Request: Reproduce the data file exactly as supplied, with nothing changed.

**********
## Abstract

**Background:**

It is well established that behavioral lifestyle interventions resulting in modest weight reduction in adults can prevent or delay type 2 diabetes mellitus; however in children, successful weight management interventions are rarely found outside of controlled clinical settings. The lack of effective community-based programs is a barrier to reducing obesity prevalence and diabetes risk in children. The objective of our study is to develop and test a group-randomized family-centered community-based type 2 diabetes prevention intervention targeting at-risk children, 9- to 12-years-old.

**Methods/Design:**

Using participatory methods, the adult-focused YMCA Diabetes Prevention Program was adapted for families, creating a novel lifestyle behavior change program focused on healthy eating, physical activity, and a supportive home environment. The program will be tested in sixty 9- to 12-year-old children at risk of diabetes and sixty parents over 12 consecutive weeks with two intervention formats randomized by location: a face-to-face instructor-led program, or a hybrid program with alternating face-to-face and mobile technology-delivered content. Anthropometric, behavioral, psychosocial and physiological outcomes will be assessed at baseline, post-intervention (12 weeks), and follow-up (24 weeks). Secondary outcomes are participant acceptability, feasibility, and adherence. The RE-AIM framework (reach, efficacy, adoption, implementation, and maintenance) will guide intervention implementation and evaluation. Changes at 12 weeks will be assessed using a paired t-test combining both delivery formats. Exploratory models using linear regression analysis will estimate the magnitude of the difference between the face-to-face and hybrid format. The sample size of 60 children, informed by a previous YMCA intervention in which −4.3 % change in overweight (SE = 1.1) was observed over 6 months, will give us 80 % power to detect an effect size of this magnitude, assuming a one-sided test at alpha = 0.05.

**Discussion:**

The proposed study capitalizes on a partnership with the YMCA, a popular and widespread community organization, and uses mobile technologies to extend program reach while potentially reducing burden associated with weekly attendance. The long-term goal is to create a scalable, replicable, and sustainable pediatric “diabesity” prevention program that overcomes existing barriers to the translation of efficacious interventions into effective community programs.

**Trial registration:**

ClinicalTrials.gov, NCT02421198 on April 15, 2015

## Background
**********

## Abstract

**Background:**

It is well established that behavioral lifestyle interventions resulting in modest weight reduction in adults can prevent or delay type 2 diabetes mellitus; however in children, successful weight management interventions are rarely found outside of controlled clinical settings. The lack of effective community-based programs is a barrier to reducing obesity prevalence and diabetes risk in children. The objective of our study is to develop and test a group-randomized family-centered community-based type 2 diabetes prevention intervention targeting at-risk children, 9- to 12-years-old.

**Methods/Design:**

Using participatory methods, the adult-focused YMCA Diabetes Prevention Program was adapted for families, creating a novel lifestyle behavior change program focused on healthy eating, physical activity, and a supportive home environment. The program will be tested in sixty 9- to 12-year-old children at risk of diabetes and sixty parents over 12 consecutive weeks with two intervention formats randomized by location: a face-to-face instructor-led program, or a hybrid program with alternating face-to-face and mobile technology-delivered content. Anthropometric, behavioral, psychosocial and physiological outcomes will be assessed at baseline, post-intervention (12 weeks), and follow-up (24 weeks). Secondary outcomes are participant acceptability, feasibility, and adherence. The RE-AIM framework (reach, efficacy, adoption, implementation, and maintenance) will guide intervention implementation and evaluation. Changes at 12 weeks will be assessed using a paired t-test combining both delivery formats. Exploratory models using linear regression analysis will estimate the magnitude of the difference between the face-to-face and hybrid format. The sample size of 60 children, informed by a previous YMCA intervention in which −4.3 % change in overweight (SE = 1.1) was observed over 6 months, will give us 80 % power to detect an effect size of this magnitude, assuming a one-sided test at alpha = 0.05.

**Discussion:**

The proposed study capitalizes on a partnership with the YMCA, a popular and widespread community organization, and uses mobile technologies to extend program reach while potentially reducing burden associated with weekly attendance. The long-term goal is to create a scalable, replicable, and sustainable pediatric “diabesity” prevention program that overcomes existing barriers to the translation of efficacious interventions into effective community programs.

**Trial registration:**

ClinicalTrials.gov, NCT02421198 on April 15, 2015

## Background